I have the incredible luck of living and studying in one of the most iconic cities for street art, Barcelona. Barcelona has long since been a city that attracted artistic circles, it gave birth to the acclaimed architects of Gaudi, Joan Miró, and houses some of Picasso‟s work in the Picasso Museum. Nowadays, the city is the host of world-leading graffiti and street art.
The city was perhaps at its best during the early 2000‟s, a period that would later be known as the “Golden Age of Street Art.” During this time the city was overflowing with international graffiti artists and highlighted Spanish ones such as “El Xupet Negre” or the „Black Pacifier.‟
The Black Pacifier is an example of one of the contemporary artists who progressed from a world of late-night creative escapes, to the production of commissioned pieces and live painting performances at art galleries and festivals worldwide. Although hugely influential in the rise of Barcelona as a hotspot for street art, he has been less active since the 2000‟s.
The Tree House is one of my favourite works from Barcelona because, although the image does not show it, it is painted on a tall building in the middle of the city. Whilst not my preferred style of art due to the lack of colour, I always enjoy seeing it because of the contrast set by a tree-house set in the middle of a busy run-down city. In fact the artist‟s choice of drawing as if it were a doodle is almost an allusion to the desire to be taken to a simpler setting.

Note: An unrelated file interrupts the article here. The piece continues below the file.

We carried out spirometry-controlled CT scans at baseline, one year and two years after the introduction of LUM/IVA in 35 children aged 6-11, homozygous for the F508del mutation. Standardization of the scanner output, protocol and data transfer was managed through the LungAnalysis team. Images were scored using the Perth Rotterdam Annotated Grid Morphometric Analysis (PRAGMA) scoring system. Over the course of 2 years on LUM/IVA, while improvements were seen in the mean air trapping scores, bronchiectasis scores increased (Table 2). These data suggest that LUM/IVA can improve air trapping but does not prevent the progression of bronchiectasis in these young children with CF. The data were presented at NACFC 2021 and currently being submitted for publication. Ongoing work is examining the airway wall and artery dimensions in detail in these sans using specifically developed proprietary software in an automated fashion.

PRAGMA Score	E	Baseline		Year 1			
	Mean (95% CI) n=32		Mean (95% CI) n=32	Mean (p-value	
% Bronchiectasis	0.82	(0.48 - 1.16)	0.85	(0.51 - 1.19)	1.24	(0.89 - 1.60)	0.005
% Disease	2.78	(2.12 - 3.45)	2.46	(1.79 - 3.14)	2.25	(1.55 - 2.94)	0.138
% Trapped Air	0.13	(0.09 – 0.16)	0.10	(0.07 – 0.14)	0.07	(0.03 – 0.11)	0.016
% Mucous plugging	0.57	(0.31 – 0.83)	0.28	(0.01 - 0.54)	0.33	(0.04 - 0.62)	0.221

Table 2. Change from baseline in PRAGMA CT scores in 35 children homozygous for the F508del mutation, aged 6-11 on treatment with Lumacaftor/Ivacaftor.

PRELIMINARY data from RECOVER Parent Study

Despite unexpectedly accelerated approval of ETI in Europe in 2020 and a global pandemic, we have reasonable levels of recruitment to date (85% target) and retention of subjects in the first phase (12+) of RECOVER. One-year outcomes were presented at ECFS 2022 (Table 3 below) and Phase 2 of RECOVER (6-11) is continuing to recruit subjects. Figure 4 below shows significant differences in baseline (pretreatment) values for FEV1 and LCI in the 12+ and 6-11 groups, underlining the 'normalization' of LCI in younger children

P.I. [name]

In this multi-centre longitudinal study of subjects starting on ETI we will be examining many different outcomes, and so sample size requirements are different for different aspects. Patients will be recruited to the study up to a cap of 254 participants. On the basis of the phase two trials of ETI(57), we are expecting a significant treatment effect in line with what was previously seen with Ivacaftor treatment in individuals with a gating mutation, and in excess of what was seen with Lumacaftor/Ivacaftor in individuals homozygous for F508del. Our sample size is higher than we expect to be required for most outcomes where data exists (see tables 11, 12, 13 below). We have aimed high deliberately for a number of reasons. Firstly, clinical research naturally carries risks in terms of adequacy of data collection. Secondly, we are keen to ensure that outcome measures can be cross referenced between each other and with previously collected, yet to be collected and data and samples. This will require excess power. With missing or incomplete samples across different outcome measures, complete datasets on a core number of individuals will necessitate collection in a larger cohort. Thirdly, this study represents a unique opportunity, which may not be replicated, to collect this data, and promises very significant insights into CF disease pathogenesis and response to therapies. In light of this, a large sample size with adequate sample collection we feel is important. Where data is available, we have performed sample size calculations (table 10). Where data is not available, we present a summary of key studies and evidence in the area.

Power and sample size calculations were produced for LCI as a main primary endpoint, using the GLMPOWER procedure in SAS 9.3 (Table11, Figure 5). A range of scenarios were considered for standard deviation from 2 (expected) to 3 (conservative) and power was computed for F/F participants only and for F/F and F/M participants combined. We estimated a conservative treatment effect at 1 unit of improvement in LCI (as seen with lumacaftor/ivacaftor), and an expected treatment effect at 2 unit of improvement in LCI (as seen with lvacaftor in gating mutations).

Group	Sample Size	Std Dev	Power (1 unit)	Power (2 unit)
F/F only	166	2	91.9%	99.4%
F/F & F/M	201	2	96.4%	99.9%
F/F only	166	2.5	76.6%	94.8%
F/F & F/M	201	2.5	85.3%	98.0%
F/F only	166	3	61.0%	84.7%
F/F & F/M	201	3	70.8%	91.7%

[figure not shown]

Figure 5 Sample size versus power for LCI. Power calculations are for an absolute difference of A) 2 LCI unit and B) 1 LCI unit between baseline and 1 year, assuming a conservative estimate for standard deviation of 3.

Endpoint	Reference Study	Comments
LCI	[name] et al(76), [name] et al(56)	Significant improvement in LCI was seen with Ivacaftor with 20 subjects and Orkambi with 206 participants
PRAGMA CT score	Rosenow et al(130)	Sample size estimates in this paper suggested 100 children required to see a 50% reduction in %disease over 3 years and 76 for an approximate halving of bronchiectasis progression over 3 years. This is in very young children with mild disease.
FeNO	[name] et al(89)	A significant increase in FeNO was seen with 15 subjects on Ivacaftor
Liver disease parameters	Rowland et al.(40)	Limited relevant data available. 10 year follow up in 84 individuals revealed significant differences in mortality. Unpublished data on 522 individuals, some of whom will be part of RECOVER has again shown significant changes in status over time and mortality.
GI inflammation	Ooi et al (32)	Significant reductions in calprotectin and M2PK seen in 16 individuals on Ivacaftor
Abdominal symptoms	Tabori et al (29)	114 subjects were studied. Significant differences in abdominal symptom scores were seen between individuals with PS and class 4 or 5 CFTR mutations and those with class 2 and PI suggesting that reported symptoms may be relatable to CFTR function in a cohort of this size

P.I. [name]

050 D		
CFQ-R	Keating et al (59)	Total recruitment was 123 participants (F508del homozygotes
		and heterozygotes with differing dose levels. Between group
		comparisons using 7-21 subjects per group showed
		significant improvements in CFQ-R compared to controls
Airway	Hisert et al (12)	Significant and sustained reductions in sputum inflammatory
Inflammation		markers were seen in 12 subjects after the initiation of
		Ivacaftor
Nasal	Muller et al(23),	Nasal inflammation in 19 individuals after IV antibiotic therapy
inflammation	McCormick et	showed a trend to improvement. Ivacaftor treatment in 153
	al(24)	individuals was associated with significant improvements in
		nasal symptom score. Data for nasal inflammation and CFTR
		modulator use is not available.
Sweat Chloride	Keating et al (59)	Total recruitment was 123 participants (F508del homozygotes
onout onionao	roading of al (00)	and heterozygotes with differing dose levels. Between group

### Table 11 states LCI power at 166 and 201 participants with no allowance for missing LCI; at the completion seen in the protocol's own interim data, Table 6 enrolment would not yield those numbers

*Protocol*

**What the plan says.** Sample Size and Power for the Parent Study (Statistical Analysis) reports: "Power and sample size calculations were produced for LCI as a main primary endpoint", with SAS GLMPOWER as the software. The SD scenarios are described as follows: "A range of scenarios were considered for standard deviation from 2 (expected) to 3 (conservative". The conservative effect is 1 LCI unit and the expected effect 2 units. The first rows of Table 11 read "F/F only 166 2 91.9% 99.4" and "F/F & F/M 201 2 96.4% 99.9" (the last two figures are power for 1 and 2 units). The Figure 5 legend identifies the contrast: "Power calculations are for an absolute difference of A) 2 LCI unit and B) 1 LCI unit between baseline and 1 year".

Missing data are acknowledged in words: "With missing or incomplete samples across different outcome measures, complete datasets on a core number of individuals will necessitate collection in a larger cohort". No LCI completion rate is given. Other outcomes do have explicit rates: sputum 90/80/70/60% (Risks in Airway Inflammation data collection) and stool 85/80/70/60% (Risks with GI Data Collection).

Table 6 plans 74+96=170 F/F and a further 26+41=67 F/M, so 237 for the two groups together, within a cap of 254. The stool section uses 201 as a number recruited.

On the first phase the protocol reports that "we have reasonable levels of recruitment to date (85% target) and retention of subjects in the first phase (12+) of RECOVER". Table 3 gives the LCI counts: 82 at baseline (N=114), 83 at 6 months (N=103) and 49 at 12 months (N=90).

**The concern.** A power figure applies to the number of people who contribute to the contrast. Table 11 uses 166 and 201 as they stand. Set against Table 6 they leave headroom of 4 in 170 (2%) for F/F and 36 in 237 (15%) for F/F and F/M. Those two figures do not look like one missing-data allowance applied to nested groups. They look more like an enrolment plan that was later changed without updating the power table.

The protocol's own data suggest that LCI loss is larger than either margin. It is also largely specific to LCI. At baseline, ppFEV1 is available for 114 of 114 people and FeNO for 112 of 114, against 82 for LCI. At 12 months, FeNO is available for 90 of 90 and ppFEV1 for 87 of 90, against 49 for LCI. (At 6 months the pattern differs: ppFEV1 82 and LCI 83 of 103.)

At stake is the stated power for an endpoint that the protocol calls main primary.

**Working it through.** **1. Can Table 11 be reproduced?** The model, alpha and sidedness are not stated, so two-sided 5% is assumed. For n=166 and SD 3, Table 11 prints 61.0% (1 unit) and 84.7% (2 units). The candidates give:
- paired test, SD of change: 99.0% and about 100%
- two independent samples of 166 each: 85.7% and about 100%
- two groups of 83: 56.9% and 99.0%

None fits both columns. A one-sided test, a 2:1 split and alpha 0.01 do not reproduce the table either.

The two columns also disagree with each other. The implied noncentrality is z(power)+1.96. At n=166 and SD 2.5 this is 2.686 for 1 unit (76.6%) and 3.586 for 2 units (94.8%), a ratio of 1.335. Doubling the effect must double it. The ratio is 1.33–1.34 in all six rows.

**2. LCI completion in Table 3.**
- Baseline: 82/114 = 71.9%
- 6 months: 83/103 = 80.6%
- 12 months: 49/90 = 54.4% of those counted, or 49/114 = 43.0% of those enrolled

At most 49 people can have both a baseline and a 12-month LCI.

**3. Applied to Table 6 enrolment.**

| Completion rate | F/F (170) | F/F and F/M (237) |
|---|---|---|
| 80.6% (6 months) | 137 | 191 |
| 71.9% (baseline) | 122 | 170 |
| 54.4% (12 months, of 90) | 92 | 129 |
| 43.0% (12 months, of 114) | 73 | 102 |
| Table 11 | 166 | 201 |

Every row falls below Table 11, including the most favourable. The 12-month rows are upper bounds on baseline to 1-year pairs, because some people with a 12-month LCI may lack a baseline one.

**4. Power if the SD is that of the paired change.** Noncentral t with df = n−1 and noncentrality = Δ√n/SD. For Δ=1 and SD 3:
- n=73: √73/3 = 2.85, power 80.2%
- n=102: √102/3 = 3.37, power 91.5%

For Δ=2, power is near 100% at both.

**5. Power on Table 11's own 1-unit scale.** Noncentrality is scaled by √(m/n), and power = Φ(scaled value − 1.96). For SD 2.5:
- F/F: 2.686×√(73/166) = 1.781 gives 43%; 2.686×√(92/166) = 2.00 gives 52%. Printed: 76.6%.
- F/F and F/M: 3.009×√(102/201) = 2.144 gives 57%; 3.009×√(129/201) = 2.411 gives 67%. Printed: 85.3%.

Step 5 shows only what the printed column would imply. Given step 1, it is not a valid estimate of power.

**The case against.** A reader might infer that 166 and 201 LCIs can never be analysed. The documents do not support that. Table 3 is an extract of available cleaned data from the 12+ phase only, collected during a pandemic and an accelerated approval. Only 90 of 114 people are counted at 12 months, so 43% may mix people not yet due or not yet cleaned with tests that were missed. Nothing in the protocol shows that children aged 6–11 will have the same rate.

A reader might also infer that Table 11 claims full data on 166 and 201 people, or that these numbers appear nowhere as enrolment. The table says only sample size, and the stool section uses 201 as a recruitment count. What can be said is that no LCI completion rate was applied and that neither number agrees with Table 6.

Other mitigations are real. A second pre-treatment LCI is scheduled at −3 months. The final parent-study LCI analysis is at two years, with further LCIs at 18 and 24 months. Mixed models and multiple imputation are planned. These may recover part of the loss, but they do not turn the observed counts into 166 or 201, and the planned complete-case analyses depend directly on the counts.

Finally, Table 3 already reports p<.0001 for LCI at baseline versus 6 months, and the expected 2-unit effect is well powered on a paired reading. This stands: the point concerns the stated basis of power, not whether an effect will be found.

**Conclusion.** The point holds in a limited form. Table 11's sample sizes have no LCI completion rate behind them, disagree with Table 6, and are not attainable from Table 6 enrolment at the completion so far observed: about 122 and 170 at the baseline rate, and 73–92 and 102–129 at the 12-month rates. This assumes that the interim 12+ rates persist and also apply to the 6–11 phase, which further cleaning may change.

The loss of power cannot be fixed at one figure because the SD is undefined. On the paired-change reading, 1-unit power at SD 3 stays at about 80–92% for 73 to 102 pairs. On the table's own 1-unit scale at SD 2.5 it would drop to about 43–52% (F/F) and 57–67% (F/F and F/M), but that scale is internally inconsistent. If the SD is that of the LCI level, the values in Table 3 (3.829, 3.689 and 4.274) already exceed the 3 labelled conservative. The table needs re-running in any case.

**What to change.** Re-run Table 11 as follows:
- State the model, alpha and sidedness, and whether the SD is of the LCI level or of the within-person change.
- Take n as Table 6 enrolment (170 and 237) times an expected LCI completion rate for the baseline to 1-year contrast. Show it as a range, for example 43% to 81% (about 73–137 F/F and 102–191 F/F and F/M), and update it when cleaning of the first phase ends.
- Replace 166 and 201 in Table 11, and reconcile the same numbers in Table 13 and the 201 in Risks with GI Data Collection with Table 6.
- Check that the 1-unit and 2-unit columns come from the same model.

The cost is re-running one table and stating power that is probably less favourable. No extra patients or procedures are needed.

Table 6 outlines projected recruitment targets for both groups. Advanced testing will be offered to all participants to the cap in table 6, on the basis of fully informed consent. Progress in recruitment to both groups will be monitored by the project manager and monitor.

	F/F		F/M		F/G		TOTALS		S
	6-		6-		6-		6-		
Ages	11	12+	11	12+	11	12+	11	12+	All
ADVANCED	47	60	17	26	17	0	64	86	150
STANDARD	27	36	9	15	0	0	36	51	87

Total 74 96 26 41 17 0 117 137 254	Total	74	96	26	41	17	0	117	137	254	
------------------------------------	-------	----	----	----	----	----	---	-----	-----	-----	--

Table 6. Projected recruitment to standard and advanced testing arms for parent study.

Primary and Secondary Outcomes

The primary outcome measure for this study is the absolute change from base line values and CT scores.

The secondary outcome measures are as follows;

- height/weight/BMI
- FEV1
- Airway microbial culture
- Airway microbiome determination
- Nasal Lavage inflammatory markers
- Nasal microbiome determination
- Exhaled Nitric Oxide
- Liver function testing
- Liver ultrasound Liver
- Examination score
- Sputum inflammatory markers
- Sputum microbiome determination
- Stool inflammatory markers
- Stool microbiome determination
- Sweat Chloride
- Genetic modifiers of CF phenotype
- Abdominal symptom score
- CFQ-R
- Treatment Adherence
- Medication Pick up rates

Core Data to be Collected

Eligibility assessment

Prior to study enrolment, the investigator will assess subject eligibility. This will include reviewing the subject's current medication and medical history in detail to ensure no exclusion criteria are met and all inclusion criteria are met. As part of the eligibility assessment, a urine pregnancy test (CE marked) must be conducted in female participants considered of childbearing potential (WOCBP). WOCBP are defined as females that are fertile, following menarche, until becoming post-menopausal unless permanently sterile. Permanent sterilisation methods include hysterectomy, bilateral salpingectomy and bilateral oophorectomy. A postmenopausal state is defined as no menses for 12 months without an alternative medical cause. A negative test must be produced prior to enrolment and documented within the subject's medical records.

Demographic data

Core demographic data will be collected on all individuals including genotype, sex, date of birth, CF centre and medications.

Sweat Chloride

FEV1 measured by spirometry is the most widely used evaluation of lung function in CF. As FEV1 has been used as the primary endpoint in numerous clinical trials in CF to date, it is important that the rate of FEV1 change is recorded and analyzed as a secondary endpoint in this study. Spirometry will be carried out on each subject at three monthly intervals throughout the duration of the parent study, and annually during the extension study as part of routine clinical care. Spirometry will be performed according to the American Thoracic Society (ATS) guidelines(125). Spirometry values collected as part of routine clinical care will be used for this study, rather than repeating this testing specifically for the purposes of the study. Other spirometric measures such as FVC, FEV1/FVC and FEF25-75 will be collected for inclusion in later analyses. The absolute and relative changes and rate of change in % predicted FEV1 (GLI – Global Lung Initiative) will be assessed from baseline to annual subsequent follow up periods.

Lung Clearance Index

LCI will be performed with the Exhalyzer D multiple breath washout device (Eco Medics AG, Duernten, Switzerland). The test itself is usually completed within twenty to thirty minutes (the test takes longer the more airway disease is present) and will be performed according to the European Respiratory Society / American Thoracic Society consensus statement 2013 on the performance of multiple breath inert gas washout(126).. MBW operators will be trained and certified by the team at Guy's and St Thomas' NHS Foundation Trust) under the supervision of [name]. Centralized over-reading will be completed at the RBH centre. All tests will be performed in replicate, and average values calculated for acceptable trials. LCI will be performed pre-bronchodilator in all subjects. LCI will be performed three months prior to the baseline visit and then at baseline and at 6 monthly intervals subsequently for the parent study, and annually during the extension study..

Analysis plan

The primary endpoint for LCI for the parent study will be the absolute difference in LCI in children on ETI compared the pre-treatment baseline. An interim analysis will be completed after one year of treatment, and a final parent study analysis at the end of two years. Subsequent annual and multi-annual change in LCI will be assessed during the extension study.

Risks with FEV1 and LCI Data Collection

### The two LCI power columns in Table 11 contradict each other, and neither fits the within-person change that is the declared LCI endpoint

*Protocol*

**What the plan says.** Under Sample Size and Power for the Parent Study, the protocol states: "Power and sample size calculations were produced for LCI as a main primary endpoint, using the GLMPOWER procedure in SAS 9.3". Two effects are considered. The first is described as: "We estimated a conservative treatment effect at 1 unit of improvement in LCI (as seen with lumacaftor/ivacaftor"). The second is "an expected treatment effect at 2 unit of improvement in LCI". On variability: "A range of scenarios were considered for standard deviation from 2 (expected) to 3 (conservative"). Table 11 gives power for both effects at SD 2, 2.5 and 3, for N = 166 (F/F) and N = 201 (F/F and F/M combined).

From illicit to Acclaimed
Between the 2000‟s and 2010‟s an entire movement dedicated to showing that street art need not be criminalised began. It aimed to show that, street art could be encouraged to benefit both the city, for tourism and decoration, for the artist, and for exposure and safety. Huge city-wide festivals were organised in major cities from Norway, to Melbourne, to Barcelona itself. And in fact, today cities from Atlanta to New York to Łódź to Cape Town have sponsored festivals of street art, where designated significant areas act as open-air legal galleries.